It is also difficult to ascertain how much time is actually spent on teaching activities among tenure track faculty. One small study at a single doctoral-granting institution published in 2014 (n=30) estimated that faculty spent 40% of their time on teaching-related activities. This is by no means generalizable – the institution at which this research was done is not as research active as many (237th in 2014 for total R&D expenditures), so this could be an overestimate for some. Very old data (1989) from the Carnegie Foundation for the Advancement of Teaching showed that the more research funding at an institution, the less time spent on teaching activities, and that the emphasis on teaching-related activities during tenure and promotion is much lower for research-intensive institutions.
So, what do you do if you are at a research-intensive institution but love to teach? There is a lot of advice floating around the internet on this topic, including some that is repeated over and over in academics: “You will never get promoted based on good teaching alone, but being a bad teacher might keep you from getting promoted.” Add to the mix that it is difficult to measure effectiveness of teaching whereas it is much easier to quantify research productivity, and where does that leave us?
I often tell my mentees to do what they love and the rest will follow. If you are not having fun at work, you are wasting your time. If you are not going to get promoted doing what you have fun doing, you are not in the right place (others agree – see #7). If teaching is what you love, this may be a difficult pill to swallow – many faculty at research-intensive institutions train for decades in order to get tenure track positions. However, it is important to be in a place that fits with your goals and talents. I am not advocating quitting a tenure-track position just because you love teaching, but I am suggesting that you should evaluate your expectations and goals, and make sure they are in agreement with those of your chair and institution.
In my past life, I was at an institution that expected faculty to be at least 70% externally funded through grants, and I was routinely 85-90% funded. During my very first faculty meeting, my chair said that there was no reason we couldn’t be 95% funded and still teach.* As a tenure track faculty member, who also had a service requirement, I was floored… how could I be 95% funded, teach well, work with students, and also fulfill the service requirements for tenure? I also remember being told by a trusted mentor that it is okay to only give about 75% to my teaching – while I would know that I wasn’t giving it my all, my students just wouldn’t know the difference. When I was a kid, I wanted to be a teacher. For a semester in college, I was a Math Ed major, but eventually decided I wanted to teach college, which motivated me to get a PhD. Although I learned how much I enjoy research when I was in grad school, I always have, and always will, consider myself a teacher. So this news that students would not be able to tell how much effort I put into my classes was devastating to me. Despite this advice, I still threw myself into my teaching, teaching more than was expected and doing it well.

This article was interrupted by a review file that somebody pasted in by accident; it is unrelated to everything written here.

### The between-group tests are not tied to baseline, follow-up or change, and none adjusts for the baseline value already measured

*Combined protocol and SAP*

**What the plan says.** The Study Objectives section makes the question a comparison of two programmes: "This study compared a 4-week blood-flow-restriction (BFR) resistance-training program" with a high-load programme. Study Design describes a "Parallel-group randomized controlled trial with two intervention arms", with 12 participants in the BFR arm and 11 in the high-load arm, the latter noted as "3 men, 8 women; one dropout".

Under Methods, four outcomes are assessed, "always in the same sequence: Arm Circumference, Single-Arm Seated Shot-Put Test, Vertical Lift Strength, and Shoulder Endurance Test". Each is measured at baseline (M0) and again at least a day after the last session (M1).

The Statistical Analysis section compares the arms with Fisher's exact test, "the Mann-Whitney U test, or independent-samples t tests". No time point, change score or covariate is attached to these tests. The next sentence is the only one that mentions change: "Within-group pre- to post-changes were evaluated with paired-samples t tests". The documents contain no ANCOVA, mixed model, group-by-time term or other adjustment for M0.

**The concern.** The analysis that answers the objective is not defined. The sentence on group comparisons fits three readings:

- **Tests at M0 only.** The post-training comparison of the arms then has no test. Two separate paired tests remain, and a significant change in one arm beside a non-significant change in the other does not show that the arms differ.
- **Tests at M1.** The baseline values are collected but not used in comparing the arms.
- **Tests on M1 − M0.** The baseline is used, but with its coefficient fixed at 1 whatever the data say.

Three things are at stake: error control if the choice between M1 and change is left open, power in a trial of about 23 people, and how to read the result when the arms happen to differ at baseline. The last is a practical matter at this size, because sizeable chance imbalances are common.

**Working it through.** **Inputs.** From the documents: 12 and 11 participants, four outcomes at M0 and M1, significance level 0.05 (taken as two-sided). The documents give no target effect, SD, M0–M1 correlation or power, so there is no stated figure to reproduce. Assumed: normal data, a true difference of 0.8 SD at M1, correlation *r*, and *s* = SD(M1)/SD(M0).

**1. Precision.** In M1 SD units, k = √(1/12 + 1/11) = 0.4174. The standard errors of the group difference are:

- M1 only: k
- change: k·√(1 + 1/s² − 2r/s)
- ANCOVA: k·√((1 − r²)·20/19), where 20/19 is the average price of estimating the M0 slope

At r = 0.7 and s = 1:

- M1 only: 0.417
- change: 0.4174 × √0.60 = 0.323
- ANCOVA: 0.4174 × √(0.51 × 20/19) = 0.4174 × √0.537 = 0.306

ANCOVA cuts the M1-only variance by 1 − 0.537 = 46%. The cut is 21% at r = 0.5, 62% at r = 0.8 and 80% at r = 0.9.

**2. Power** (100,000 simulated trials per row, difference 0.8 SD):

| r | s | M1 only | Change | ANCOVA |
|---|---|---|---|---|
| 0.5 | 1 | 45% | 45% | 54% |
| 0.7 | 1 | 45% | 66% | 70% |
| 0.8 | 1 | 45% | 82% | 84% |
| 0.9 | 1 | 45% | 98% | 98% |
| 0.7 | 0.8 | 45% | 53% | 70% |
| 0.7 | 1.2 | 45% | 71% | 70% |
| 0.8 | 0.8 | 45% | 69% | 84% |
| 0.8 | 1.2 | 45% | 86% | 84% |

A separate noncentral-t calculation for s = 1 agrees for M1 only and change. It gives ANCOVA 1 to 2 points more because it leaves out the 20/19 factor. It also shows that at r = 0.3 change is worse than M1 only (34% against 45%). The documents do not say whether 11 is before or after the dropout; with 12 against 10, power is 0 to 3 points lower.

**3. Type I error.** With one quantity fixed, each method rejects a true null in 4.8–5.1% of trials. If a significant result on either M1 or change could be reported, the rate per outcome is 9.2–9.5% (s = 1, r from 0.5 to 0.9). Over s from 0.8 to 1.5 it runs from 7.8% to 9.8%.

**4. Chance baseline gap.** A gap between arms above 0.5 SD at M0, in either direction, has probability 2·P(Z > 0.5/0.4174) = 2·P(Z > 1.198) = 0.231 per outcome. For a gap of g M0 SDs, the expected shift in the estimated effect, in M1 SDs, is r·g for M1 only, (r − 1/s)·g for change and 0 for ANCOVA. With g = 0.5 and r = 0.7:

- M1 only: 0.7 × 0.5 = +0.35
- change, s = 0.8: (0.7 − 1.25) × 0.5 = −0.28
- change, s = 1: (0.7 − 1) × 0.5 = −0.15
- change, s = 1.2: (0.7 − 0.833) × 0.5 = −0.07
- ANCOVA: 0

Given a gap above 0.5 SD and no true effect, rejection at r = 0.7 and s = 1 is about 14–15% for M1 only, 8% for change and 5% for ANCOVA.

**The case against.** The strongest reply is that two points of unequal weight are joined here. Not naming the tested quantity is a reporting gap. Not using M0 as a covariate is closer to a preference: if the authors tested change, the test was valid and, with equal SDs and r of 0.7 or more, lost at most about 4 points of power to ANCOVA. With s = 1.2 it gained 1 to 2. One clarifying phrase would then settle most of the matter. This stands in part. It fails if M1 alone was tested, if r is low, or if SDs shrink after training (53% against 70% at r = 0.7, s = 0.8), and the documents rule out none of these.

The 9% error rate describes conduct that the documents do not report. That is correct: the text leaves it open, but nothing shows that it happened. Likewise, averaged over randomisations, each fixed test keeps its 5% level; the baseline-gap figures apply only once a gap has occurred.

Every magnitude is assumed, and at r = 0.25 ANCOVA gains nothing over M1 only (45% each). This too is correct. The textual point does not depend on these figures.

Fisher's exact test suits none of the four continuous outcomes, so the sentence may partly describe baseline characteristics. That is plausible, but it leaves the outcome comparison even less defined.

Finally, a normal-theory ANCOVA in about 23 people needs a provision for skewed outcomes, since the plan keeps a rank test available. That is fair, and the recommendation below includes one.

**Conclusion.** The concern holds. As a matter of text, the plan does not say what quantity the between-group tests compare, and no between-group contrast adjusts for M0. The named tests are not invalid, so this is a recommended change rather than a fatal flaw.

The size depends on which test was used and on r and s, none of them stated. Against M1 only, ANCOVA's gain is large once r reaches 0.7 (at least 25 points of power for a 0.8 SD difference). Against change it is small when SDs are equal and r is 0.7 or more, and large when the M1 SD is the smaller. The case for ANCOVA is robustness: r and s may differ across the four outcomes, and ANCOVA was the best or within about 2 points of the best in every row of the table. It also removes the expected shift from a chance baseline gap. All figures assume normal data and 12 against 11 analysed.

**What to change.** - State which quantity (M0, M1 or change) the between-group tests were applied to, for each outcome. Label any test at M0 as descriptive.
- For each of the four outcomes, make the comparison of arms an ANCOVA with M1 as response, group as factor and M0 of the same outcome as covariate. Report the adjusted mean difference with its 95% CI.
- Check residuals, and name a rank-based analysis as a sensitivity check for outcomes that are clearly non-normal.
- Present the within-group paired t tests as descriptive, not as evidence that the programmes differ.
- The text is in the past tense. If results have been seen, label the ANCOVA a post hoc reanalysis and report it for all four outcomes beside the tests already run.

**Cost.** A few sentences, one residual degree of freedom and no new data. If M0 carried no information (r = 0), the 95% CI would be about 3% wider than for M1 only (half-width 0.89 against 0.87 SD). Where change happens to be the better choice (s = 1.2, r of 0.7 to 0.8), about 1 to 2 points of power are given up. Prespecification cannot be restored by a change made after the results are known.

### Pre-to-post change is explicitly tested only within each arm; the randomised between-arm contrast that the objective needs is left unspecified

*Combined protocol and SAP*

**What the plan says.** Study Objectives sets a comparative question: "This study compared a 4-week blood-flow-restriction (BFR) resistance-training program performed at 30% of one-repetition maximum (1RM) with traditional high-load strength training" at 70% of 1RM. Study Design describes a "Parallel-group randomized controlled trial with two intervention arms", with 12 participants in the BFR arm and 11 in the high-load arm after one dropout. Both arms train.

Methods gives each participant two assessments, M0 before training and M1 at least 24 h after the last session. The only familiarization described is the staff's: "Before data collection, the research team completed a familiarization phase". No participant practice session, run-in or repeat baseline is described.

All these years later, I am still throwing myself in to my teaching. I’m extremely excited for my new challenge in the classroom, despite the time it will take away from other commitments, such as my research and my administrative responsibilities. Let alone the time it will take away from my family. It will be difficult, but I know it will be rewarding because I will be doing something I love, and hopefully I will make impact on the students. In the end, that will make it all worth it.
*Footnote: my chair was always very supportive of my desire to teach and to teach well, and I mean no disrespect to someone for whom I have the utmost respect!